With Ronnie McQueen, Playworker at The Yard
Playing is such an intrinsic part of childhood that it’s impossible to imagine one without the other. To be a child is to be playful, and when kids play, they thrive. Parents know that when our kids get free play, they become happy and vibrant. Although we may witness the immediate effects of play, we may not fully understand the full details of why playtime is so important. We spoke with Ronnie McQueen, a Playworker at The Yard, an award-winning charity that runs adventure play services for disabled children. We interviewed Ronnie to learn 7 things every parent should know about playtime.
1. Firstly, how can we define ‘play’?
“Play is to take part in an activity, for example something physical, imaginative or creative, with yourself or someone else, either indoors or outdoors, that generates good feelings, a sense of fun and excitement, that results in a good experience.”
2. How much time should kids play every day?
“Over the years I’ve worked with many children, and I’d say about two hours per day. This also takes into account other things within the day, but in general kids need that creative outlet about two hours a day, though it may change depending on a child’s age.”
3. How can families ensure kids get enough unstructured play?
“If it’s possible, try and find your own outdoor safe space in nature, either a woodland area or a river or beach, to allow for some exploration and some physical adventure. If that’s done regularly, it would be very beneficial.”
“Also, loose parts play can be great. Get materials like fabric, ropes, tubes, tape, sheets or musical instruments, and set up activities for kids to play with. This provides an opportunity for free choice and creativity.
Kids also love dens, which can be done indoors for fun. If you introduce new materials often, kids won’t get bored, since ultimately the aim is to satisfy the mind.”
4. Should parents play alongside kids, as opposed to kids playing only with other kids?
“I don’t think it’s essential, since children need space and time with other children to have fun, and to learn how to build relationships and gain social and practical skills.
However – and this is a big however – I do feel it’s essential for parents to have a playful relationship with their children, and be involved and play with their children when needed, as it helps with the relationship in so many ways.”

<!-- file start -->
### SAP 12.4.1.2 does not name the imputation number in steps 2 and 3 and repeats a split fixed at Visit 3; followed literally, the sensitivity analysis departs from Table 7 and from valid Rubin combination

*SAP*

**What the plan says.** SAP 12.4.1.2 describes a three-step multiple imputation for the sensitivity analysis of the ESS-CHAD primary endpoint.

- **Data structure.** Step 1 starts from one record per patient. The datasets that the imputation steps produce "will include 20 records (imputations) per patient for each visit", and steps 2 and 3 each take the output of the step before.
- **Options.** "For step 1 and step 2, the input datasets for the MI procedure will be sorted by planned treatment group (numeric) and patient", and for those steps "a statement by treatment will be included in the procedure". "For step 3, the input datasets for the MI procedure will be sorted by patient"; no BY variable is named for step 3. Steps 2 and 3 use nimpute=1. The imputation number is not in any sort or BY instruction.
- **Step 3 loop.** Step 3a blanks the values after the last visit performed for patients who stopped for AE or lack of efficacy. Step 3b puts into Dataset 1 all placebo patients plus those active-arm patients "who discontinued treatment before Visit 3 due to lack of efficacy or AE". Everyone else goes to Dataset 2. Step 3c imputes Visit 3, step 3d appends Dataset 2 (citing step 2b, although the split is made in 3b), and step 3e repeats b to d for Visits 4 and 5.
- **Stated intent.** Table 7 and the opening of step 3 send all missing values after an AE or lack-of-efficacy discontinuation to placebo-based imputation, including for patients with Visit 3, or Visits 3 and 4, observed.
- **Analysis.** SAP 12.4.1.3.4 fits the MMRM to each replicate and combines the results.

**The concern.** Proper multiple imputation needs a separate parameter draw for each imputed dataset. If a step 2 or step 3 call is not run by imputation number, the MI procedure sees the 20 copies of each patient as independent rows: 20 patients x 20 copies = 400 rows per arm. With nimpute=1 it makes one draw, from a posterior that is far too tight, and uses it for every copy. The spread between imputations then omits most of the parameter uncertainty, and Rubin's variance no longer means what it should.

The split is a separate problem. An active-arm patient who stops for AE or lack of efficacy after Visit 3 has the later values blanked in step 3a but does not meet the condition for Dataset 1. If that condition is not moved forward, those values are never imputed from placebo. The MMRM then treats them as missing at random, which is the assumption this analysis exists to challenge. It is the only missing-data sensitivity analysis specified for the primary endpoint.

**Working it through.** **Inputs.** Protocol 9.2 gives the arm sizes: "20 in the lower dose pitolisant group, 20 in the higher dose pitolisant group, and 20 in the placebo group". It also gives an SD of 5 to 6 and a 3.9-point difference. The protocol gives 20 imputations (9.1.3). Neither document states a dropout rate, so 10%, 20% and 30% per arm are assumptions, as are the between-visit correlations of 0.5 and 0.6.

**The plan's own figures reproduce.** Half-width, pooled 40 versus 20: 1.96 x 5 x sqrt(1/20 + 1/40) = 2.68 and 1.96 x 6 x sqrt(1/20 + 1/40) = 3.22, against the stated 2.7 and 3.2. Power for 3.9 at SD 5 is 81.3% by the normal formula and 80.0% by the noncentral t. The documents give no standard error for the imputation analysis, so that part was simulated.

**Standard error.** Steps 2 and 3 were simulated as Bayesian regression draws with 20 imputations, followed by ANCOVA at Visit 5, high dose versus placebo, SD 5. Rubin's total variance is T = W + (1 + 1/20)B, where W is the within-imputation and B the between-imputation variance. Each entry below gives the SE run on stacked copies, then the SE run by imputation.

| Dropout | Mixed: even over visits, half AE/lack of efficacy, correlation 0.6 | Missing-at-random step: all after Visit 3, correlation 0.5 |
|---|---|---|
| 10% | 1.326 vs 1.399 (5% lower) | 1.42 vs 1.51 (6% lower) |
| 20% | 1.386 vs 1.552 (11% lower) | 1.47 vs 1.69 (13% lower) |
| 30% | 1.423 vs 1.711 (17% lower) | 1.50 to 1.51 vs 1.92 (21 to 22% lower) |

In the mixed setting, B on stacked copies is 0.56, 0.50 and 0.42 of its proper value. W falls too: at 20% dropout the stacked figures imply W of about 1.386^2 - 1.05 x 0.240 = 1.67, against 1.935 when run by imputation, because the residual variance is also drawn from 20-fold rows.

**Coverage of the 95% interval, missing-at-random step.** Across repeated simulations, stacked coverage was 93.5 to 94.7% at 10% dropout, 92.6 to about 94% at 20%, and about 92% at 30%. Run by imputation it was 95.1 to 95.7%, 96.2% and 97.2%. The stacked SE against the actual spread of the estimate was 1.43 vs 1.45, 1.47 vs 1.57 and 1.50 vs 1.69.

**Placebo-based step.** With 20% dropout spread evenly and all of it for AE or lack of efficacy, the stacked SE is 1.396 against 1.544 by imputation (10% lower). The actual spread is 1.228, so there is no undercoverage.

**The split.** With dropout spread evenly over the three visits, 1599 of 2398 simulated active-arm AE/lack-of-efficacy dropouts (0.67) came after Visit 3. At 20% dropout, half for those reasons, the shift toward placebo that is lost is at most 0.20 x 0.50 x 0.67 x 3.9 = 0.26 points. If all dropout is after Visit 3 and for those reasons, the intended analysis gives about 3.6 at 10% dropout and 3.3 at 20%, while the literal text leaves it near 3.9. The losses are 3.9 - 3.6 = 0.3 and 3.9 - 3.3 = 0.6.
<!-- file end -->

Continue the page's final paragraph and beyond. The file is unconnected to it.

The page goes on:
5. How can play help families during times of crisis?
“It’s essential through times of crisis, to have that outlet. I’ve seen so many touching moments since the lockdown of Covid. The opportunity to play, be out of the house, have a change of scenery, some interaction with other people, to be able to breathe, let things out, to smile and forget about the crisis for a while… This has brought so much relief, freedom and normality, and brought families together.
Playtime is a coping mechanism during a crisis, and it brings so much love, happiness and compassion; it brings a sense of security and safety, which is so grounding.”
6. How can parents encourage inclusivity of all levels of physical ability during play?
“Start with being involved yourselves. Parents can show an enthusiastic and positive attitude to everyone in the activity. Speak inclusively, to role model the appropriate behaviour for your kids, and ensure there are equal opportunities and enough variety of equipment and materials for everyone.
If something inappropriate is said, keep your response simple and clear, and focus on the benefits of having fun together. Lead by example – get involved and support the child who was talked about. It’s key to notice how you react in that moment, and to stay very calm and non-confrontational.”
7. What’s one important takeaway for parents?
“Parents are going through a lot too, and it’s important to go easy on yourself. Look after your own mental health, lean on other people, use outlets if needed, and do the best you can. Kids pick up on your emotions, so it’s important to be kind to yourself.”
Speaking with Ronnie made us recognise the many-layered aspects of play, and how crucial it is to the health and wellbeing of kids. We’re excited to get more playful too, and hope this inspires you and your family to go have lots of fun!
The Yard is an award-winning charity, offering adventure play for disabled children and their families in the east of Scotland. The Yard offers creative and inclusive play experiences in a well-supported environment, as well as wrap-around support for the whole family. The Yard was established in Edinburgh in 1986 by a group of parents, social workers and teachers, who recognised the need for a safe space for disabled children and their families, outside of school and home. For more info please visit: https://www.theyardscotland.org.uk
If you’re looking for play ideas and to bring a little bit of The Yard into your home, please visit theyardscotland.org.uk/digital to access a host of fun videos!
You can also follow The Yard @theyardscotland on social media.